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The Globe and Mail

Alleged North Korean hack on Metrolinx may open ‘frightening new chapter’ in cybersecurity

The Union Station train shed is photographed on Jan. 20 2016. Metrolinx confirmed that malware was recently found on one of the agency’s computer networks, but said that transit safety was not compromised and neither customer nor staff information was leaked.

Fred Lum/The Globe and Mail

An alleged cyberattack on transit provider Metrolinx from North Korea is sparking concern about state-sponsored attacks on infrastructure, but also criticism that the Ontario government agency is making the accusation without showing any proof.

Metrolinx confirmed that malware was recently found on one of the agency's computer networks, but said that transit safety was not compromised and neither customer nor staff information was leaked.

Anne Marie Aikins said that investigators believe the attack originated in North Korea and was routed through Russia, a scenario that would make it part of what one expert called "a frightening new chapter" in cybersecurity.

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Independent technology analyst Carmi Levy said that the alleged source of the attack points to a worsening vulnerability around key infrastructure.

"It actually fits in with the growing online risk that public utilities – namely power generation/distribution, transportation, water, sewage and other infrastructure, etc. – now face," he wrote in an e-mail. "It's the kind of thing that should keep us all up at night, and the signs now point to state-sponsored hackers getting in on the action."

Last month, the United States government accused North Korean hackers of being behind the WannaCry virus, a massive ransomware attack in May that locked thousands of computers in more than 150 countries. A series of attacks, including financial crimes and the 2014 hack of Sony Pictures, have been blamed on the Lazarus Group, which some experts believe has links to North Korea.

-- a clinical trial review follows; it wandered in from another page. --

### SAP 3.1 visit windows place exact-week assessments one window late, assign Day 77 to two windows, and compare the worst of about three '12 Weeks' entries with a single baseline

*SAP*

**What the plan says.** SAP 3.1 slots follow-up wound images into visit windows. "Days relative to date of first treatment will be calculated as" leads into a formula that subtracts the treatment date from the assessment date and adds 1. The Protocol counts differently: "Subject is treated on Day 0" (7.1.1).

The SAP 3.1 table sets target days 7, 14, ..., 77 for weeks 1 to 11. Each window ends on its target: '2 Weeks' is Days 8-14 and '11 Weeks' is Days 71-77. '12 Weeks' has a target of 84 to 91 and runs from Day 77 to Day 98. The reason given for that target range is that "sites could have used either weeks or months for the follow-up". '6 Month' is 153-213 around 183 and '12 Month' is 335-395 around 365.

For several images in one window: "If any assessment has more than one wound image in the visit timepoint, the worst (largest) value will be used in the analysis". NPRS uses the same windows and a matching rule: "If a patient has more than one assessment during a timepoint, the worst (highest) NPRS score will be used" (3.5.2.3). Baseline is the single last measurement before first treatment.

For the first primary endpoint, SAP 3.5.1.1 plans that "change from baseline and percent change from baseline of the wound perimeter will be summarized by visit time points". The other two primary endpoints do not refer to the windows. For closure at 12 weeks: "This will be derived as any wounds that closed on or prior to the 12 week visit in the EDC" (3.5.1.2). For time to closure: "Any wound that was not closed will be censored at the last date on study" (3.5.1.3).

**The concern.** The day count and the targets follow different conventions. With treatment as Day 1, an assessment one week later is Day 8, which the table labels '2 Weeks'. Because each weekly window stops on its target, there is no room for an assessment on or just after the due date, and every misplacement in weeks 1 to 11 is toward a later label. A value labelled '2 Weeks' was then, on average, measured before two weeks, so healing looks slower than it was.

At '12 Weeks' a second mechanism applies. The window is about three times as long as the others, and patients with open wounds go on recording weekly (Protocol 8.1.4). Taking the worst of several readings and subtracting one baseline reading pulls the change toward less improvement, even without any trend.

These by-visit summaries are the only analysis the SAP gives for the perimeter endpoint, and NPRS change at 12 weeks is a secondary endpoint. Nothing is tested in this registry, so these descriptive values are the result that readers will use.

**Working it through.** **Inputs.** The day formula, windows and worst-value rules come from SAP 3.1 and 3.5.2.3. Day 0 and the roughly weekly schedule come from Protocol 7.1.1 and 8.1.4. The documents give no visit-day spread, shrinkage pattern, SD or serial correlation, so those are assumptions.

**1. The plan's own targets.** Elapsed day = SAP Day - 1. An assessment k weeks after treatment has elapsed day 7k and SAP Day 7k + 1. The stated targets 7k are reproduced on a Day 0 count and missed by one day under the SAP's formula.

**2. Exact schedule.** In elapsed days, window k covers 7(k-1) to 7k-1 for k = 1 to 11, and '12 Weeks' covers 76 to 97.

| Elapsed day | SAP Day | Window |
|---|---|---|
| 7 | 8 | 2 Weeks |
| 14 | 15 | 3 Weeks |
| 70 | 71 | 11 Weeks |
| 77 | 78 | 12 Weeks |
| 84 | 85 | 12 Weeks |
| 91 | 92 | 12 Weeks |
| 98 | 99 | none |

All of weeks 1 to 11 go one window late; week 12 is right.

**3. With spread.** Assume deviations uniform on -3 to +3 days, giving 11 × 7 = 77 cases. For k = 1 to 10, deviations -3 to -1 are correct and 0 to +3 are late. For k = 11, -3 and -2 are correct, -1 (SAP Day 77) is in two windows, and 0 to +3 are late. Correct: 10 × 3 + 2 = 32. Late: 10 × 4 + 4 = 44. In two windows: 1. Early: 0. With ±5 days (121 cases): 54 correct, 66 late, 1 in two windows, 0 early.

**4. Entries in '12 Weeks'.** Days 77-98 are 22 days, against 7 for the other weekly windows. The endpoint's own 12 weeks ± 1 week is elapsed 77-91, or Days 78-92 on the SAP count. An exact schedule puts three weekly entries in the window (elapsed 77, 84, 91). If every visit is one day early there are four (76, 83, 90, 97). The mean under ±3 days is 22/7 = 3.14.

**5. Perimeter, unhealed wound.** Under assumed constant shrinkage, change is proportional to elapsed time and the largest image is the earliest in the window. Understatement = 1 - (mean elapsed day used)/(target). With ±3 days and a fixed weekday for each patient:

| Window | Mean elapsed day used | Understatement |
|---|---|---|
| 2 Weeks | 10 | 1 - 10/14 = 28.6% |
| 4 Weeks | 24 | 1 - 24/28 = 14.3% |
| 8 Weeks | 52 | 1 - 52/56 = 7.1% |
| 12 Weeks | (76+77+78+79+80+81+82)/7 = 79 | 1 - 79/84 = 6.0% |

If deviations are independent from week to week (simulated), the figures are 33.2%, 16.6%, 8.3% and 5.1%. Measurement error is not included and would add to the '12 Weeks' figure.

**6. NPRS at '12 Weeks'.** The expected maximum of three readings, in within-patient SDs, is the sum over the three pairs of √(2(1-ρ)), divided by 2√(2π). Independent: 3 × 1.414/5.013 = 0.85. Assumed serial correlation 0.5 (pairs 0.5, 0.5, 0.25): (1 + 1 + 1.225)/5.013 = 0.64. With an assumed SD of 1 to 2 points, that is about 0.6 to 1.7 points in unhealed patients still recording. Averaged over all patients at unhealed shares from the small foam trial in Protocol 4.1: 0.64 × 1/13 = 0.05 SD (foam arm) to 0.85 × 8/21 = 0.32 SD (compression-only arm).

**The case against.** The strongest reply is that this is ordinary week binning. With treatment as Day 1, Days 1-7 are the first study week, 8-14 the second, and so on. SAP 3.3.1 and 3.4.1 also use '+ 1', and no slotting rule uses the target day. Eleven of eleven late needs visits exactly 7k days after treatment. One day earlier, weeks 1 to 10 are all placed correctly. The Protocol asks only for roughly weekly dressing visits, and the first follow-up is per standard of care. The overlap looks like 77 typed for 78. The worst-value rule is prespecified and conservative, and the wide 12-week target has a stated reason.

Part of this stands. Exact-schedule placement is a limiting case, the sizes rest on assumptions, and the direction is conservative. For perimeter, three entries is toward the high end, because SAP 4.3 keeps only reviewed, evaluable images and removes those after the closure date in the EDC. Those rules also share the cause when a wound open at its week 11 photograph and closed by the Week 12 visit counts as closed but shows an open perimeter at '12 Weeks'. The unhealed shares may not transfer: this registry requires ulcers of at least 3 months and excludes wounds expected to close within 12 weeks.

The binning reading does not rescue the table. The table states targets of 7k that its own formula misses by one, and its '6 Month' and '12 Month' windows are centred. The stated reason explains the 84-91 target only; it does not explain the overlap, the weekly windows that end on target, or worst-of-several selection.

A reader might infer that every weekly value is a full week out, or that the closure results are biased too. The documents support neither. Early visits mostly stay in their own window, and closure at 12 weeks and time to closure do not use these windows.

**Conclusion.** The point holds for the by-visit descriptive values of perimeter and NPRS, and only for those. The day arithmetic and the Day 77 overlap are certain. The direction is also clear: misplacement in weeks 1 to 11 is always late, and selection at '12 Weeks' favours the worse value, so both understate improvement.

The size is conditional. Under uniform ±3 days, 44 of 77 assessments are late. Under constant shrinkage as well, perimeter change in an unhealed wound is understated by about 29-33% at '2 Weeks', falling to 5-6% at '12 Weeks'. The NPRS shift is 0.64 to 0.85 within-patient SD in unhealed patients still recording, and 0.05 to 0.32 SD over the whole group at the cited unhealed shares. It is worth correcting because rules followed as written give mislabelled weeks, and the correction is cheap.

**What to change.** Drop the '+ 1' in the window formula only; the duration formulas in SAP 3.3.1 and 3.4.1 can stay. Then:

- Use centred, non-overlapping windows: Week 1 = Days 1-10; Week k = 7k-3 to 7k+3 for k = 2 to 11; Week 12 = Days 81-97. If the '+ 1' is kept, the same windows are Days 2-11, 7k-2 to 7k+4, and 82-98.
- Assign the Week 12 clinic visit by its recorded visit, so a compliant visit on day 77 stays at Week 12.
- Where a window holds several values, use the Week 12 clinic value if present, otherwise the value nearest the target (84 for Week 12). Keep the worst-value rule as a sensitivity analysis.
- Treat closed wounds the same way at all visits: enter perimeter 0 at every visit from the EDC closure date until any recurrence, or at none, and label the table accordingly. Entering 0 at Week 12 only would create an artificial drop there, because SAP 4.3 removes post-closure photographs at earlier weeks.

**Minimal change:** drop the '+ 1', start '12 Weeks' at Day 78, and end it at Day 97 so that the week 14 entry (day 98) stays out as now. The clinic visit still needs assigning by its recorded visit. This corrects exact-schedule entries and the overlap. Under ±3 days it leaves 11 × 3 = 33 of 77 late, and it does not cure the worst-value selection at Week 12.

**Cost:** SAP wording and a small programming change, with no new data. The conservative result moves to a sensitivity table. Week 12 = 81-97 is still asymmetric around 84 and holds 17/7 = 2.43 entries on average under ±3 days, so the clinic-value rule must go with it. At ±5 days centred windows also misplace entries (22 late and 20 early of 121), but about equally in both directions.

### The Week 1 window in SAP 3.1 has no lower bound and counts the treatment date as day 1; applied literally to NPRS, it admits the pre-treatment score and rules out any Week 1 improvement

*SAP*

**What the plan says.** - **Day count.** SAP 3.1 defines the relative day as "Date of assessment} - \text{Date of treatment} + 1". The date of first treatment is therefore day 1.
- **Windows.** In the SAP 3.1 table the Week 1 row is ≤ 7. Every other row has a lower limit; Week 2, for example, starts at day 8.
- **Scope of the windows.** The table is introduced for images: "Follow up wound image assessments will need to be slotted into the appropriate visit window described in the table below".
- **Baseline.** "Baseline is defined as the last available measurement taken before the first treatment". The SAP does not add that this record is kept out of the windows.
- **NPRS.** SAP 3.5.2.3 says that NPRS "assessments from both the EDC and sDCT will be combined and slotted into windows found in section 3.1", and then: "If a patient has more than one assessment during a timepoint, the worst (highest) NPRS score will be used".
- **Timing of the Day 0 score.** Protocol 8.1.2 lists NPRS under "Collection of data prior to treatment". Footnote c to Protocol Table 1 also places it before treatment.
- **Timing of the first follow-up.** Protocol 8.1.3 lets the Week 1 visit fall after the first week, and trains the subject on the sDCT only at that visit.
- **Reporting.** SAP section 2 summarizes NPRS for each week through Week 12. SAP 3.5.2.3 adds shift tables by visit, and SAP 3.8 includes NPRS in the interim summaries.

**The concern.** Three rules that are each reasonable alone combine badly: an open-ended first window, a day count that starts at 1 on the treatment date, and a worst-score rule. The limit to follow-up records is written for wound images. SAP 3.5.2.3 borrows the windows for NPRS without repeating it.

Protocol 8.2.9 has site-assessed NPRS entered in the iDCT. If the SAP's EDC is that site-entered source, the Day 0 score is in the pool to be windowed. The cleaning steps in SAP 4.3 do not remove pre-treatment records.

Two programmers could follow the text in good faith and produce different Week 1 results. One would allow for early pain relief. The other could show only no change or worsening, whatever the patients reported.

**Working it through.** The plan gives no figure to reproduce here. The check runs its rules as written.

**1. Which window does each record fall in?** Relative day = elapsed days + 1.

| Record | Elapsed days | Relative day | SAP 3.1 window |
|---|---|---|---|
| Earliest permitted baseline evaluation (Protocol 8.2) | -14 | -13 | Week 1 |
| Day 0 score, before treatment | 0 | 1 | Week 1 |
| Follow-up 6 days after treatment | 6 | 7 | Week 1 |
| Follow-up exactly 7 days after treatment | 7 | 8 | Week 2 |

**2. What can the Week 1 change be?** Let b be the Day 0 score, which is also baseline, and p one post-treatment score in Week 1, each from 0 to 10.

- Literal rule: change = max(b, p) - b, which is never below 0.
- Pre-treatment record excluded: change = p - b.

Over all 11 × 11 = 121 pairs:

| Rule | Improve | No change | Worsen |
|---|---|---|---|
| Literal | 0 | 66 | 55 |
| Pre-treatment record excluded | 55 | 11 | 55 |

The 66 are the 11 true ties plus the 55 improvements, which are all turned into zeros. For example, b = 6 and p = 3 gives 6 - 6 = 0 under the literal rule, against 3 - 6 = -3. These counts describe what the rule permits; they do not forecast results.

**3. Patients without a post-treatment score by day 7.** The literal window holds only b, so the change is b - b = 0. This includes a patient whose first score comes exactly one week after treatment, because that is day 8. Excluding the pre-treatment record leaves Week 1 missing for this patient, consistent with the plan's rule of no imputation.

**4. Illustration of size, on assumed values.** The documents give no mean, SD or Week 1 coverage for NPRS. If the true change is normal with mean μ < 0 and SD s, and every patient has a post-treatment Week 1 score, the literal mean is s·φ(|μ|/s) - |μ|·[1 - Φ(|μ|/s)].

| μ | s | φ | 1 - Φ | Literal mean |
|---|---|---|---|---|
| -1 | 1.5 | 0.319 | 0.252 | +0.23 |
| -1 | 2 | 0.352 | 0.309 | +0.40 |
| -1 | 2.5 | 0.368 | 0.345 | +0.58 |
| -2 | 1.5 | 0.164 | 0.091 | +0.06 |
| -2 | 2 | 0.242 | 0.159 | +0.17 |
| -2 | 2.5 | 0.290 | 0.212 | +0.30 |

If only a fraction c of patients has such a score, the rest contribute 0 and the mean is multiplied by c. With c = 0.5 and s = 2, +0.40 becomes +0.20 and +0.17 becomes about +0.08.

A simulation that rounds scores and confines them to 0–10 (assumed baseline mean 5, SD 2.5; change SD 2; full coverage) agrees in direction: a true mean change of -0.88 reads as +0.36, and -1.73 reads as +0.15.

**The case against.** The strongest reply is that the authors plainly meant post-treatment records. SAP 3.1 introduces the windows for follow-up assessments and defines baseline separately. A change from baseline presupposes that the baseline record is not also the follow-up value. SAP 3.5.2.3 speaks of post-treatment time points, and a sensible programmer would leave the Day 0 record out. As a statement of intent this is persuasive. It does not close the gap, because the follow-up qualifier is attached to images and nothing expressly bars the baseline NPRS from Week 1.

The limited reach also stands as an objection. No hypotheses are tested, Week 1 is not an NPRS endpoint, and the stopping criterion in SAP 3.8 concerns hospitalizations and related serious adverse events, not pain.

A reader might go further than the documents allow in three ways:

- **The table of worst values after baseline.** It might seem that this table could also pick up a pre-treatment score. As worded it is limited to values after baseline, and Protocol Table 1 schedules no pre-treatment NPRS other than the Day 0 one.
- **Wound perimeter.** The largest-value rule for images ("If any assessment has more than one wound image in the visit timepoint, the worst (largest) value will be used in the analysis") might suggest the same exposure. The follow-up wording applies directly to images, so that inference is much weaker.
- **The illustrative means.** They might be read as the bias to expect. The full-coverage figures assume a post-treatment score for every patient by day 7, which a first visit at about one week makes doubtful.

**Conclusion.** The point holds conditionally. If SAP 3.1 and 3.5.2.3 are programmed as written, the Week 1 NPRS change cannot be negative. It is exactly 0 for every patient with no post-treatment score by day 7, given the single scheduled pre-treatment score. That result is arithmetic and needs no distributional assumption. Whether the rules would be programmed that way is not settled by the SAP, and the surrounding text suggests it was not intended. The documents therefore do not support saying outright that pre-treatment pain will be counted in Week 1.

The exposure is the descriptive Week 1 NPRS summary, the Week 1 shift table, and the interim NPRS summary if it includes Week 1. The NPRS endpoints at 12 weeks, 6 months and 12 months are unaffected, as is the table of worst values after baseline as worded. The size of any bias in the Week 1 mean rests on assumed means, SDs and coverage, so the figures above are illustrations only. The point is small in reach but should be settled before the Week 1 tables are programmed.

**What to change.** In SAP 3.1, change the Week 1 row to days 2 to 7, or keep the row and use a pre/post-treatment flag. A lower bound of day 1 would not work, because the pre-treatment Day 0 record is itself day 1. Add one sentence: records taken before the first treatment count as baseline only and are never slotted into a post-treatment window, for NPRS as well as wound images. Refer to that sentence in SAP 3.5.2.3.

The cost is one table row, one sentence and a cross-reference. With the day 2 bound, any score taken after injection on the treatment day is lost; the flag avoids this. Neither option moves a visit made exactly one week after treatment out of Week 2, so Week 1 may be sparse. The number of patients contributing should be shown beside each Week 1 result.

In the case of Metrolinx, the agency's justification for blaming North Korea remains shrouded in secrecy. Ms. Aikins said the agency could not reveal its proof for security reasons, sparking criticism from the head of Citizen Lab, a digital rights group at the University of Toronto.

Ron Deibert said it would be "highly unethical and irresponsible" for Metrolinx not to make public its proof.

"Given the high stakes for public safety and foreign policy, there is no reason whatsoever for Metrolinx to not disclose whatever evidence they have," he argued. "If North Korea was indeed responsible for the attack, that would be a major development necessitating a Government of Canada response, since Metrolinx is a Crown corporation."

Queries seeking federal reaction at Public Safety Canada, which oversees the Canadian Cyber Incident Response Centre, were referred to Global Affairs Canada. A spokesman there referred them back to Public Safety.

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Ms. Aikins said only that the agency is "working very closely with our cybersecurity officials in Toronto and Ottawa."

The malware was believed to be the type that, once latched onto a system, tries to use its position to access networks connected to the one it targeted. In the case of Metrolinx, it was found by cyberexperts hired by the agency to probe its own system.

Ms. Aikins called the case an example of the need for strong and evolving security precautions.

"It's important that you invest in the most robust information systems, that they be tested regularly and updated," she said.

A spokesman for the Toronto Transit Commission said that it has not experienced an attack of the type described by Metrolinx, but that it has increased cybersecurity monitoring as a result.

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